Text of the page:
Maimonides and the Resurrection of the Dead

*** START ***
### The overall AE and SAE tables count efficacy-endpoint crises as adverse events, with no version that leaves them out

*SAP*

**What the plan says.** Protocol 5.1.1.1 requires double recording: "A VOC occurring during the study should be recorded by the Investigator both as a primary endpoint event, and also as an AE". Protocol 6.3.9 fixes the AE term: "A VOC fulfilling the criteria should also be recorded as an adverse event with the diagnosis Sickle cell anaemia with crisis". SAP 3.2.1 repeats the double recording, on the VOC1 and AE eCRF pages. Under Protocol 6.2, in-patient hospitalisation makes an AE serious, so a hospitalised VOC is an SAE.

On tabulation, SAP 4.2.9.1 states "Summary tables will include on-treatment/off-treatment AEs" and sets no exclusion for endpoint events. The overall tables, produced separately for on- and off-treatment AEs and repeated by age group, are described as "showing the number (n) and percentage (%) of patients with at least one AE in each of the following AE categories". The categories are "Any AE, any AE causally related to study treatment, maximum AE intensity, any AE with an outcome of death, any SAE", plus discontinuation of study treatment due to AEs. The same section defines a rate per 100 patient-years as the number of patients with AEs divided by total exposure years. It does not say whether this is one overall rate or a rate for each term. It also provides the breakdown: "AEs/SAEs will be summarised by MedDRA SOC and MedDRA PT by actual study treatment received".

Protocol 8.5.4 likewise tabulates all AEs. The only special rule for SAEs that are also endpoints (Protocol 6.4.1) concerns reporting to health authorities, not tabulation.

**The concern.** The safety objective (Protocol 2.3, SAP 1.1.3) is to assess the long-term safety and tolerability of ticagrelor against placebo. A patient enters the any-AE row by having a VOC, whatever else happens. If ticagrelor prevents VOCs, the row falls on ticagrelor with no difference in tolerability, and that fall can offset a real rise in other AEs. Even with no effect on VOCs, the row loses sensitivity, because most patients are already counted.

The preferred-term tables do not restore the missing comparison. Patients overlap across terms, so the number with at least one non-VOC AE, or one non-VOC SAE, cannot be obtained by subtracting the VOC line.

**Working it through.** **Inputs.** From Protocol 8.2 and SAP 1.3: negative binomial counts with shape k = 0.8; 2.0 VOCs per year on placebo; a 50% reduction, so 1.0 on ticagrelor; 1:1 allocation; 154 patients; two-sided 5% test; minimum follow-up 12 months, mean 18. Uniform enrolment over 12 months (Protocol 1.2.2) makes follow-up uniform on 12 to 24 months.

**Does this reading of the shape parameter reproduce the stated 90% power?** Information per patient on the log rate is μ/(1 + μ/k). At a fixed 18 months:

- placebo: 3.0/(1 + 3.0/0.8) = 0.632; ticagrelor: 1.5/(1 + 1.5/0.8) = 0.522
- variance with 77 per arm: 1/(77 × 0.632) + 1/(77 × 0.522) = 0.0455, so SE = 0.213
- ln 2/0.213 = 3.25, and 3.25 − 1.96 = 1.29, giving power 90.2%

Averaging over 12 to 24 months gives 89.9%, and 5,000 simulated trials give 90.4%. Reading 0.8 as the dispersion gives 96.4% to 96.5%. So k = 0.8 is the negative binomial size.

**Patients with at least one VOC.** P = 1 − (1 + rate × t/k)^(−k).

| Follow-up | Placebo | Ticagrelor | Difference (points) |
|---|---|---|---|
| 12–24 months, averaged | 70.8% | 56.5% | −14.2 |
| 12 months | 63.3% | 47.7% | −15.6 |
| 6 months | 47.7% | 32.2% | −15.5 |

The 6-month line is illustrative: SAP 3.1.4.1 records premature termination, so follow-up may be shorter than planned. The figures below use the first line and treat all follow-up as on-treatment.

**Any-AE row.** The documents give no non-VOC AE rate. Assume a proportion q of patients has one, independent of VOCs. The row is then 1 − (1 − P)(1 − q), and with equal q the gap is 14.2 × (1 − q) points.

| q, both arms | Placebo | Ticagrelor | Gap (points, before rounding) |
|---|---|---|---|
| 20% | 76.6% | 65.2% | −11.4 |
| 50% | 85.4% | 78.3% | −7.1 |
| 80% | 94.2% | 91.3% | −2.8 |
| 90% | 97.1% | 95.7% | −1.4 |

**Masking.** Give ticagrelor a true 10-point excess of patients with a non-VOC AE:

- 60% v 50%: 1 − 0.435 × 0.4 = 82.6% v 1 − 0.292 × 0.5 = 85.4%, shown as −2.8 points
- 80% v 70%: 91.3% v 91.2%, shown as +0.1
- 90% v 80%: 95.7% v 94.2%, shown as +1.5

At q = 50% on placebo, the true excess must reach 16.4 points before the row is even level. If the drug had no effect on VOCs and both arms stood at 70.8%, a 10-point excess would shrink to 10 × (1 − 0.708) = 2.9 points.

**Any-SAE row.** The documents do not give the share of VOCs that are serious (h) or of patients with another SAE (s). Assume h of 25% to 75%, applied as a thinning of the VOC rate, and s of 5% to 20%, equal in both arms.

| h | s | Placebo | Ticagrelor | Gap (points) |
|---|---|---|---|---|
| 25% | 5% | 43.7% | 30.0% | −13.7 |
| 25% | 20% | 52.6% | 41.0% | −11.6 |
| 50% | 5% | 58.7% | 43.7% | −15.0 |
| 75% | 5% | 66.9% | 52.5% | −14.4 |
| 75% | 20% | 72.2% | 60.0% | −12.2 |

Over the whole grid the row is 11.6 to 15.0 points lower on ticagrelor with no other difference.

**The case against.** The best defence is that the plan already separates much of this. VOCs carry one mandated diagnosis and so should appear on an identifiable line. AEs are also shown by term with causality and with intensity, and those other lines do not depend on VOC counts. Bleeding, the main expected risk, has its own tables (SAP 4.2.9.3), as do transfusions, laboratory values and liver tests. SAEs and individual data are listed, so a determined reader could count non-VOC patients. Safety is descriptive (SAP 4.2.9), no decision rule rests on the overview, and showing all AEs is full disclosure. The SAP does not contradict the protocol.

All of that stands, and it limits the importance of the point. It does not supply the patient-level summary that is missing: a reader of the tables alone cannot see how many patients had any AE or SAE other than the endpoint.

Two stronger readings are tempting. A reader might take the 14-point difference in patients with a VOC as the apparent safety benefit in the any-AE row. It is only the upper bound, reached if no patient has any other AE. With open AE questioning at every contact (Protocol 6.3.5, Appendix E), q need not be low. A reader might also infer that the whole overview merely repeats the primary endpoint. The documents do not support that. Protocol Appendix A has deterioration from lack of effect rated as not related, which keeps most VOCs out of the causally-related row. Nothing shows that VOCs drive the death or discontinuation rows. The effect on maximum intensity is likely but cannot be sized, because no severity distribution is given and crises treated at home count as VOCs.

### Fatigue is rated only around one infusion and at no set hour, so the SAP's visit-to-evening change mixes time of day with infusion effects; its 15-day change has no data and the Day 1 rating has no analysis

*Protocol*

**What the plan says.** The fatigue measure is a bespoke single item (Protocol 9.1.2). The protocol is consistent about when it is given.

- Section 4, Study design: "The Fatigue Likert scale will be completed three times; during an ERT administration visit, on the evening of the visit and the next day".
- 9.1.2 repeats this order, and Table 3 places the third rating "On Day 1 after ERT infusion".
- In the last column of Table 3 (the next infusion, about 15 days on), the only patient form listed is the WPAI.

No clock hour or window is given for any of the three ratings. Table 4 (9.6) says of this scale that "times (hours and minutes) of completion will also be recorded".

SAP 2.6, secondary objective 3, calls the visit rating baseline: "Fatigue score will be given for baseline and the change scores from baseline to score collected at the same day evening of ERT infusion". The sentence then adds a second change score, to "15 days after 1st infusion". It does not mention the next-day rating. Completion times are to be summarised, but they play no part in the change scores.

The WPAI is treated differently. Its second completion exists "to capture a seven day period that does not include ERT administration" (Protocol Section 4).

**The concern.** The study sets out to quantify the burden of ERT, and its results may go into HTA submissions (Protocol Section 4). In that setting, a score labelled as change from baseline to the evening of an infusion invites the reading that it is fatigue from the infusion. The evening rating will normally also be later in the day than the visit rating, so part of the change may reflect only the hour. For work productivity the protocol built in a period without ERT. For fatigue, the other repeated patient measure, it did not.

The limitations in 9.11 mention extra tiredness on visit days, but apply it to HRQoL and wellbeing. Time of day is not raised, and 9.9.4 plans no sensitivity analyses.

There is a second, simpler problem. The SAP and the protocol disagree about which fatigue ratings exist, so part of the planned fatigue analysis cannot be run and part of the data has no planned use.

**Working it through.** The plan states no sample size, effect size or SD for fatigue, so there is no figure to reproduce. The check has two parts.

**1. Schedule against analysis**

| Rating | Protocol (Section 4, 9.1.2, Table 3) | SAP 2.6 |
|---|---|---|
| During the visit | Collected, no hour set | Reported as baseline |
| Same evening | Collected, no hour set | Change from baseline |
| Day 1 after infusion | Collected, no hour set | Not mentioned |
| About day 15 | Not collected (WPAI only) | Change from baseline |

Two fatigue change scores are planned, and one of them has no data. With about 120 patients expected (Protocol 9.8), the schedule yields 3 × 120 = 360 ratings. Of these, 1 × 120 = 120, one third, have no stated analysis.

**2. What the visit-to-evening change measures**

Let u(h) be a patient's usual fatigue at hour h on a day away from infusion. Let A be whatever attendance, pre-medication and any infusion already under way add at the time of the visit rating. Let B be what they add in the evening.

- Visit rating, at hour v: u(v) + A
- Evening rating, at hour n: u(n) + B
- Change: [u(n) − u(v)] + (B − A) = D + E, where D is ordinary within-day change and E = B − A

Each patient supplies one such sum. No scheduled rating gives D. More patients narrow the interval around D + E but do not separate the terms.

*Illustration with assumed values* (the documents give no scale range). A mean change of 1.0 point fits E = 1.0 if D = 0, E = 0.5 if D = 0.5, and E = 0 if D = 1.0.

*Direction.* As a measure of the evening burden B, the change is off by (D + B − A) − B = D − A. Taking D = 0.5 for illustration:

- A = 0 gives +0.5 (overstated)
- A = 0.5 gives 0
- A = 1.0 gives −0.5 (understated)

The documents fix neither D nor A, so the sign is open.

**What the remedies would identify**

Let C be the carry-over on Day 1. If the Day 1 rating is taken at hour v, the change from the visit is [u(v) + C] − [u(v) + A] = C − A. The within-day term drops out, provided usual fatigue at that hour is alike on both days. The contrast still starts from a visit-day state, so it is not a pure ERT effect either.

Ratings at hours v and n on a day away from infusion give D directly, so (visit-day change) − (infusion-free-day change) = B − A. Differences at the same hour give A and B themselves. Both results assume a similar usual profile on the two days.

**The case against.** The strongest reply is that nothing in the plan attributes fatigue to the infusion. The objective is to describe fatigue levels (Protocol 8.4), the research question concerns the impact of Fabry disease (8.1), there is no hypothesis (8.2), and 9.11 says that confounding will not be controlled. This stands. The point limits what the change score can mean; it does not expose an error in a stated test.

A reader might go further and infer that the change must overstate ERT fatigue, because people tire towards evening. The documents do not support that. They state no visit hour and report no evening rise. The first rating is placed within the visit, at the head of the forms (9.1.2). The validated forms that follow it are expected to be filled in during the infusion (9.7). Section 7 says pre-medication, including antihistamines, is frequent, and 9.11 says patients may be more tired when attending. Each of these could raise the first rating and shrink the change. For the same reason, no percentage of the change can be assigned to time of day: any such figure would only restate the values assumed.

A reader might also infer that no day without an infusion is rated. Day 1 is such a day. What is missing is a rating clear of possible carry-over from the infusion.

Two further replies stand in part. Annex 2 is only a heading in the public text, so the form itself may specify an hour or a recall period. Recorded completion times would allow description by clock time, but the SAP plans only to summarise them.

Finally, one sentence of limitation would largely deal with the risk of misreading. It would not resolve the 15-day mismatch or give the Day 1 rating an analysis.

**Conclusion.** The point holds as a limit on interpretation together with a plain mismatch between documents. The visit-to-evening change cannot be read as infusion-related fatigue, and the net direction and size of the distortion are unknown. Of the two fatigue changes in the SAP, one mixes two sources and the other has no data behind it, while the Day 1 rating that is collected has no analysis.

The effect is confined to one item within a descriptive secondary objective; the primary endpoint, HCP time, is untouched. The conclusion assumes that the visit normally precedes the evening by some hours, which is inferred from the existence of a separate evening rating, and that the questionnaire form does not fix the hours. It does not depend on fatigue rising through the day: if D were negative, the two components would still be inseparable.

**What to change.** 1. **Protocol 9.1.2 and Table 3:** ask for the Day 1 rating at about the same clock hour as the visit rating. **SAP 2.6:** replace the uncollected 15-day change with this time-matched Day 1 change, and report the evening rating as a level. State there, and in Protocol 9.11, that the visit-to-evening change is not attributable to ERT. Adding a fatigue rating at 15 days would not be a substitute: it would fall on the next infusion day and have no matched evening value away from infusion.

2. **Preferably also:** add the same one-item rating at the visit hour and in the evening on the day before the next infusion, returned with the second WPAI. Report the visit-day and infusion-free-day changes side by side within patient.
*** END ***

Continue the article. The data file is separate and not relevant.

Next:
Originally Maimonides had promulgated the idea that the resurrection was not something material and corporeal, but a matter of the intellect alone. It really will occur, he argued, but will entail disembodied existence with God. Great controversy erupted in response to the idea, based on Talmudic Judaism's clear presentation of a bodily resurrection, and Maimonides was forced to write a response to his critics in which he admitted there would be a bodily resurrection. He did not give in all the way, however. He wrote that the physical resurrection would be a transient thing, after which people will again die and then be able to enjoy an ethereal existence in the World to Come! Levenson's evaluation of all this is extremely well stated: "This is not only a drastic departure from the traditional rabbinic doctrine, as Maimonides' critics incessantly noted. It is also a contrived and uneconomical scenario that gives the appearance of being devised simply to free its inventor of the suspicion of heresy" (pp. 19-20).